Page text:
In the excitement of the Super Bowl and other major sporting events, fans often forget themselves – and their voices. Loud cheering can stress your vocal folds, or voice cords. An expert explains.
A sign at a clinic in Vancouver, Washington on Jan. 25, 2019 asks unvaccinated children 12 and younger to leave the facility. Gillian Flaccus/AP Photos

Measles: Why it’s so deadly, and why vaccination is so vital

A measles outbreak is causing major concern in a Washington county where only 22 percent of children are vaccinated against the disease. A vaccine expert explains the risks.
A pedestrian crosses a street bundled up against the subzero temperatures carried by a polar vortex. Stringer/Reuters

What is frostbite? An ER doc explains

Layering on winter gear is annoying. But with temperatures reaching minus 50 in some parts of the country, it is essential to protect your skin from frostbite, which can happen in minutes.
A man at a recovery center in Youngstown, Ohio, smokes a cigarette, June 15, 2017. David Dermer/AP Photo

Who’s smoking now, and why it matters

For those who don't smoke cigarettes, the dangers may seem distant. Yet smoking still kills millions each year. A new study suggests that e-cigarettes might curb this public health tragedy.
CBD, made from hemp, is being hyped as treatment for pain, nausea and a variety of maladies. But studies so far do not show benefit in humans. ElRoi/Shutterstock.com

CBD: Rising star or popular fad?

Cannabidiol, or CBD, is being touted in popular culture as a miracle cure-all. From creams to gummies and more, CBD has exploded onto the health scene. But what does the science actually say?
Many patients are surprised to learn what their health care procedures cost. 9dream studio/shutterstock.com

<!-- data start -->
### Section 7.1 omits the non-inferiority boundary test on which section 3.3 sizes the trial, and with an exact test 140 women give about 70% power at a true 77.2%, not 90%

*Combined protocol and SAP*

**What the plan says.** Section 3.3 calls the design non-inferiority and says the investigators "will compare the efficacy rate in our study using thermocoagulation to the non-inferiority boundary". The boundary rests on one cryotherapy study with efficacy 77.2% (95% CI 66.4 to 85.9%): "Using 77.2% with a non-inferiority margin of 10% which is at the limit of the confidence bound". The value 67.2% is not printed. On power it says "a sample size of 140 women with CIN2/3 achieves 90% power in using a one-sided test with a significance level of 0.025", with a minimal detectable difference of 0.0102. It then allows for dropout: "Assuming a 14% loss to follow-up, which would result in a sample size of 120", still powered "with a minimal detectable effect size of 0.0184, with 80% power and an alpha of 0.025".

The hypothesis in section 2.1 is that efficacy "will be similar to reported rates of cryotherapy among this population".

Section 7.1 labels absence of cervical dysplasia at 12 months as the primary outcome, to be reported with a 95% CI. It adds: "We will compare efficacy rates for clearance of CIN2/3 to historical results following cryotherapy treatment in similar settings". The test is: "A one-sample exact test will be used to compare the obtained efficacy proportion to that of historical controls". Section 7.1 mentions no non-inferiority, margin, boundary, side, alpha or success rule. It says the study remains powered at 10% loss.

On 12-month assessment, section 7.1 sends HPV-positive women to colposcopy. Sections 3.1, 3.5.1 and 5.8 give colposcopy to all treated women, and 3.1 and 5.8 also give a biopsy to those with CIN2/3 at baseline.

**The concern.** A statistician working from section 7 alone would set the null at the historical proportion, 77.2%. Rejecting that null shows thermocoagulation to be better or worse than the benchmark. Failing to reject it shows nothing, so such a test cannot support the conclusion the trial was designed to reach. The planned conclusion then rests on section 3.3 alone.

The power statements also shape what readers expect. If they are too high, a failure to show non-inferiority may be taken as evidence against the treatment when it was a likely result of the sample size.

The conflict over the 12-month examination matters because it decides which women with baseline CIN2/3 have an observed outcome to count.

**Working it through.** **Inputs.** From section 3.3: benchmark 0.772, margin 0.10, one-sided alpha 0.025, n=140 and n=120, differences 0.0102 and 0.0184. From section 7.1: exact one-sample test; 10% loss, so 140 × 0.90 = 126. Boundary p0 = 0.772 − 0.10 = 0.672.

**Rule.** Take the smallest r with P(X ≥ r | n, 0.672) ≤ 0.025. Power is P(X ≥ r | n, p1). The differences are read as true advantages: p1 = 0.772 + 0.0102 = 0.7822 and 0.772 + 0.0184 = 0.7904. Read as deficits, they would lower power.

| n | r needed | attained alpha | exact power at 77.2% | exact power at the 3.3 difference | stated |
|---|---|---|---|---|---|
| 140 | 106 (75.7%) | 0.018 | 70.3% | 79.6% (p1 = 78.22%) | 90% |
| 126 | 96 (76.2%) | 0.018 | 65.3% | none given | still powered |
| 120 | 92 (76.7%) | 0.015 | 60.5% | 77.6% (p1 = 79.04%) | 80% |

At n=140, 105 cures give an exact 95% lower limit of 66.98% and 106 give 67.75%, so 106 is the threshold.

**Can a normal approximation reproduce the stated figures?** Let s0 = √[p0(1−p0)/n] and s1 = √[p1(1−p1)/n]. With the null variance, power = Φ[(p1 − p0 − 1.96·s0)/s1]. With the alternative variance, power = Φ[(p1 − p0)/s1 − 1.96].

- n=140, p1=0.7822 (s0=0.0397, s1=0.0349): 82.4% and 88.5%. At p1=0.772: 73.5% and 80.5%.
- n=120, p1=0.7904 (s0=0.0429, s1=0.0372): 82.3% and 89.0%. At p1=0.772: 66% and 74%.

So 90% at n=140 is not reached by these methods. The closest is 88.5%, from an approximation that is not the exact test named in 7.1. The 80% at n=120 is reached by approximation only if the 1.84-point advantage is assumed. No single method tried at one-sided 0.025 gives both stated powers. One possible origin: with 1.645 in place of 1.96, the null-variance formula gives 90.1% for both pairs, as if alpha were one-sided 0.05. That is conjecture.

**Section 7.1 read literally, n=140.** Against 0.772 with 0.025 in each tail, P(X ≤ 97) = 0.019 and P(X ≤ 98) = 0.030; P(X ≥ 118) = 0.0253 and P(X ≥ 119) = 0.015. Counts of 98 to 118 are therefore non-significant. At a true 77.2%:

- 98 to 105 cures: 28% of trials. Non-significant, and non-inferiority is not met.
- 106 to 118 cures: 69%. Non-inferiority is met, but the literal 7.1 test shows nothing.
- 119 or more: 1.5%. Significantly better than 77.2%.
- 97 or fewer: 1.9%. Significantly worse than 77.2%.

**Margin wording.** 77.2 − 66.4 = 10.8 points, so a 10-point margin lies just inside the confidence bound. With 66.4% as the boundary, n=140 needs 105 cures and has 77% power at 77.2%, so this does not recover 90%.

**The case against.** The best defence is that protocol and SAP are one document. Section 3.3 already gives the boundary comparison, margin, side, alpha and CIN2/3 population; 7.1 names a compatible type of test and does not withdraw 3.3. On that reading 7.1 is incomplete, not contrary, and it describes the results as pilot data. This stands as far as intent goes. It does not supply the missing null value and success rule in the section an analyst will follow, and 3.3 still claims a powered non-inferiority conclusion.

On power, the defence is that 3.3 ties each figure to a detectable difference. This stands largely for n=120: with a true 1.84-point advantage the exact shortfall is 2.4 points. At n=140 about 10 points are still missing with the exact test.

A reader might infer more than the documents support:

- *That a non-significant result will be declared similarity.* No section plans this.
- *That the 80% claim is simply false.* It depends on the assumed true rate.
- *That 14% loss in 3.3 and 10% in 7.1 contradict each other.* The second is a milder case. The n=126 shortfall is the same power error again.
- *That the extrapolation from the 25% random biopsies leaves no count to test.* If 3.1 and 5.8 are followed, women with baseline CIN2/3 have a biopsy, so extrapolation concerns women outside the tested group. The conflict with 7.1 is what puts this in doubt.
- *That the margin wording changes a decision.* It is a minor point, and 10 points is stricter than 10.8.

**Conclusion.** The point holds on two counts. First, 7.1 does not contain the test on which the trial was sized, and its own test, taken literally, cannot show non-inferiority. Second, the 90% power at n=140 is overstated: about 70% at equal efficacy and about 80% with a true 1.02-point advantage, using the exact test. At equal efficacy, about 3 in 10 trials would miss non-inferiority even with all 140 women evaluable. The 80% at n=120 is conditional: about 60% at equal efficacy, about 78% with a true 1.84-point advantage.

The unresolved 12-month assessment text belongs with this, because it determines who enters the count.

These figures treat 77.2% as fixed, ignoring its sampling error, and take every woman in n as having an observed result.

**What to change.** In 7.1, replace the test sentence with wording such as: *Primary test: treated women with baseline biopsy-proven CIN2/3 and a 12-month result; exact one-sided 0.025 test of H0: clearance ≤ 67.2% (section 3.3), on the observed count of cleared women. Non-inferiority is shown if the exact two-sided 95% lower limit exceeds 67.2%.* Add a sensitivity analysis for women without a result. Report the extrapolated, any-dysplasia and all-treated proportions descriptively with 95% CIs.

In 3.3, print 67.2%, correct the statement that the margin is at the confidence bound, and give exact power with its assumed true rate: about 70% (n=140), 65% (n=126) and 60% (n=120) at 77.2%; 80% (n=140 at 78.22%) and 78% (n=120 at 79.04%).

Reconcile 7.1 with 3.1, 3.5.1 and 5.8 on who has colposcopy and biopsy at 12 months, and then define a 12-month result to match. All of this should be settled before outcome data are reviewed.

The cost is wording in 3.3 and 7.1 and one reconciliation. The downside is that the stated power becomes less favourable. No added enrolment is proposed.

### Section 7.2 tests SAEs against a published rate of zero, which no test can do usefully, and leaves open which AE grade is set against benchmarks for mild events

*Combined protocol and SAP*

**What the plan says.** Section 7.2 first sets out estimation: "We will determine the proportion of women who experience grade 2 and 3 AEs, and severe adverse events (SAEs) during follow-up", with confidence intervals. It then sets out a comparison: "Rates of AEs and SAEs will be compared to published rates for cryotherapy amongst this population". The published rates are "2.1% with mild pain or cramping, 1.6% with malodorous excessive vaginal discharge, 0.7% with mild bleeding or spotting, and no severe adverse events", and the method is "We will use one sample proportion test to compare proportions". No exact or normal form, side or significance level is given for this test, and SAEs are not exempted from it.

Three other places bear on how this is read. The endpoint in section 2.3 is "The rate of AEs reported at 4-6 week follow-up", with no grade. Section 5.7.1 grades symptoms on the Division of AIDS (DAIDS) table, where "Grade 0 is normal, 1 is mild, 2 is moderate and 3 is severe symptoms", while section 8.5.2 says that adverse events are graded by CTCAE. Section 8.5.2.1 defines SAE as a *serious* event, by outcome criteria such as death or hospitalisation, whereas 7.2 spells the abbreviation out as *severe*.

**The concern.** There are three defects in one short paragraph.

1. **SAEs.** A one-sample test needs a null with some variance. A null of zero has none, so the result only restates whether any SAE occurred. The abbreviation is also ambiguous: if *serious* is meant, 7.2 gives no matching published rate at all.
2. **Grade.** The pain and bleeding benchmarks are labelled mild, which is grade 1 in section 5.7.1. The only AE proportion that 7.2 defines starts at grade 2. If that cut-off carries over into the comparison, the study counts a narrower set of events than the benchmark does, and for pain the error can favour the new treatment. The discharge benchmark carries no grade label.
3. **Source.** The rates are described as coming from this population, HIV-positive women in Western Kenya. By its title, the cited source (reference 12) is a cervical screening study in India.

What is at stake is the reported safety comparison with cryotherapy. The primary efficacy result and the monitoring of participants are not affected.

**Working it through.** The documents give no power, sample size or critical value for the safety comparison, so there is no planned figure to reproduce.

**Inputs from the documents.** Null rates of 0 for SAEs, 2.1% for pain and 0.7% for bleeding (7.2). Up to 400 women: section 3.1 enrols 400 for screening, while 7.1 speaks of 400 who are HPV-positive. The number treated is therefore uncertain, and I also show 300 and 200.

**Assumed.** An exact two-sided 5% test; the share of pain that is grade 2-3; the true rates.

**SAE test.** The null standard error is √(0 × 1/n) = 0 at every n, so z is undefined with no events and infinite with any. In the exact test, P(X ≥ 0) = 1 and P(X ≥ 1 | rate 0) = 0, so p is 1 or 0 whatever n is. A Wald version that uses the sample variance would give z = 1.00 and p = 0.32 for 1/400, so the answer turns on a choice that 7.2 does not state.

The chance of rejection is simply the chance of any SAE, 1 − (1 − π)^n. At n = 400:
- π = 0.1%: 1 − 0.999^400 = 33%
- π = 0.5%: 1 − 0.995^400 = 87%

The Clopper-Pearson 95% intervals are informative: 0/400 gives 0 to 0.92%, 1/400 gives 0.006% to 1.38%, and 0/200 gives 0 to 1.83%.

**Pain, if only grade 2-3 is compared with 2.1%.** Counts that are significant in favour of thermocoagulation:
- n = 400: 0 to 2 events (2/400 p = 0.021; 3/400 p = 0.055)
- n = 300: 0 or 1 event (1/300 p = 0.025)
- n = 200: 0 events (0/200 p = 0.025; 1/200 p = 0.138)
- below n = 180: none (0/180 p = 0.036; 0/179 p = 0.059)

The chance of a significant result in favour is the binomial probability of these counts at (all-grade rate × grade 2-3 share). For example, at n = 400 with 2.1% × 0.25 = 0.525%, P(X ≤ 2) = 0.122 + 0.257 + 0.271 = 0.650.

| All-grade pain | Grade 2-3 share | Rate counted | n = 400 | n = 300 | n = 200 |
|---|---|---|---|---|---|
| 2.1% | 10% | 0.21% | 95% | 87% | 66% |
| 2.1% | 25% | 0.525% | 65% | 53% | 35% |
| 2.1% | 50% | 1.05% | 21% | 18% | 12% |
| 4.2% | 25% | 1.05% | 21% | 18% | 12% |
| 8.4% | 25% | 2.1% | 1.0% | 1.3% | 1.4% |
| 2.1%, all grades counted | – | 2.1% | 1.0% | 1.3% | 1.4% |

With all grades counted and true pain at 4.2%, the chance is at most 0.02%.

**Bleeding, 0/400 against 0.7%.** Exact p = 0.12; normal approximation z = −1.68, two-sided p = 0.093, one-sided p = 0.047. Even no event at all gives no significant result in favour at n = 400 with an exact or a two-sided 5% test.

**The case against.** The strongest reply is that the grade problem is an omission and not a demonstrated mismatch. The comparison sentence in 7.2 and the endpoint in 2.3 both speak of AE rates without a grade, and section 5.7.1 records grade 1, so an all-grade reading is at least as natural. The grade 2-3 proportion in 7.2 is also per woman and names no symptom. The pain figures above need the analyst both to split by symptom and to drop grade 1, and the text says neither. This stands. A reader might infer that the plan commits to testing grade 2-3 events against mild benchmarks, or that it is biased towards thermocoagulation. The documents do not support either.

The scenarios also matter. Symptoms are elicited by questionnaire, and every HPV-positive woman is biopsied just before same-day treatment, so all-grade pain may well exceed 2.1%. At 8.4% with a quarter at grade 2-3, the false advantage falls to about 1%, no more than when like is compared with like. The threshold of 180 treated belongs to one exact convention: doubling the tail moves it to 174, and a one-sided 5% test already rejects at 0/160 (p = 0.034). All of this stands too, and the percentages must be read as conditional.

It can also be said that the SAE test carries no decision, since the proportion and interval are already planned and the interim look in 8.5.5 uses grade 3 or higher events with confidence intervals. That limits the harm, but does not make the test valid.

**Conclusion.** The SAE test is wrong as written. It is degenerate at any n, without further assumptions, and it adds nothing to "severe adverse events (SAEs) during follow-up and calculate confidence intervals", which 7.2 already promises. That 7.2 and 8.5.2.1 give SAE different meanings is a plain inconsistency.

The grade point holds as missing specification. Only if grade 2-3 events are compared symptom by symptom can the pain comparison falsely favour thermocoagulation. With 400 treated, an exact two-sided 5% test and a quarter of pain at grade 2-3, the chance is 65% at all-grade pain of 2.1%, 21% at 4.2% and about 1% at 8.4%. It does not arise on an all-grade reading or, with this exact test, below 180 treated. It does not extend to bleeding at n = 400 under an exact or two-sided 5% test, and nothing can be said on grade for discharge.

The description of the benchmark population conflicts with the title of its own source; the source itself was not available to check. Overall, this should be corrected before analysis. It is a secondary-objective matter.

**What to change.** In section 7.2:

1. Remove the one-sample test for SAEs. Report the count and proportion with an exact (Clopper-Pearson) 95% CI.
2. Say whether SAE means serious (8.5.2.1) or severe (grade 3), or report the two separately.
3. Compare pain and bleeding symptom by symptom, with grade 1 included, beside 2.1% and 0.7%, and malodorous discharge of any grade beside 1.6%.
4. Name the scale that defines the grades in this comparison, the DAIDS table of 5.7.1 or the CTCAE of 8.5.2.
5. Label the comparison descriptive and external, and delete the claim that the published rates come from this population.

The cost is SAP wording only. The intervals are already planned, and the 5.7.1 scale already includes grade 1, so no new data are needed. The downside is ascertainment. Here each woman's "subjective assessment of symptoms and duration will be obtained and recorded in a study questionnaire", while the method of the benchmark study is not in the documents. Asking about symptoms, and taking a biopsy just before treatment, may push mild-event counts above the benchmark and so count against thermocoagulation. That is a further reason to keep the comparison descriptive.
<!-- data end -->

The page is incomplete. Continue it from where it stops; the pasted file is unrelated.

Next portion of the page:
What would happen if hospitals openly shared their prices?

Hospitals are now required to post their prices online. This approach is unlikely to change US health care – but better price transparency tools could actually reduce costs.
Travelers at Miami International Airport on Jan. 18, 2019 wait in long lines, in part due to the government shutdown. Lynne Sladky/AP Photo

Stressed out by shutdown chaos? 4 evidence-based tools to help you cope

The stressful political climate worsened with the shutdown of the federal government. And even though a break may be in sight, even the uncertainty adds stress. A neuroscientist offers ways to cope.
Many parents object to vaccination for religious reasons, while others may file for exemptions for convenience. Africa Studios/Shutterstock.com

A proposal to reduce vaccine exemptions while respecting rights of conscience

Recent measles outbreaks show the dangers of not vaccinating – and the importance of vaccination. Is there a way to accommodate those religiously opposed to vaccination and minimize other exemptions?
Antibiotic-resistant germs can thrive in the presence of these drugs. Lightspring/Shutterstock.com

How to train the body’s own cells to combat antibiotic resistance

Our bodies have a set of defenses that are finely tuned for killing invading microbes. With rising cases of drug-resistant bacteria, maybe boosting our natural defenses is the best medicine.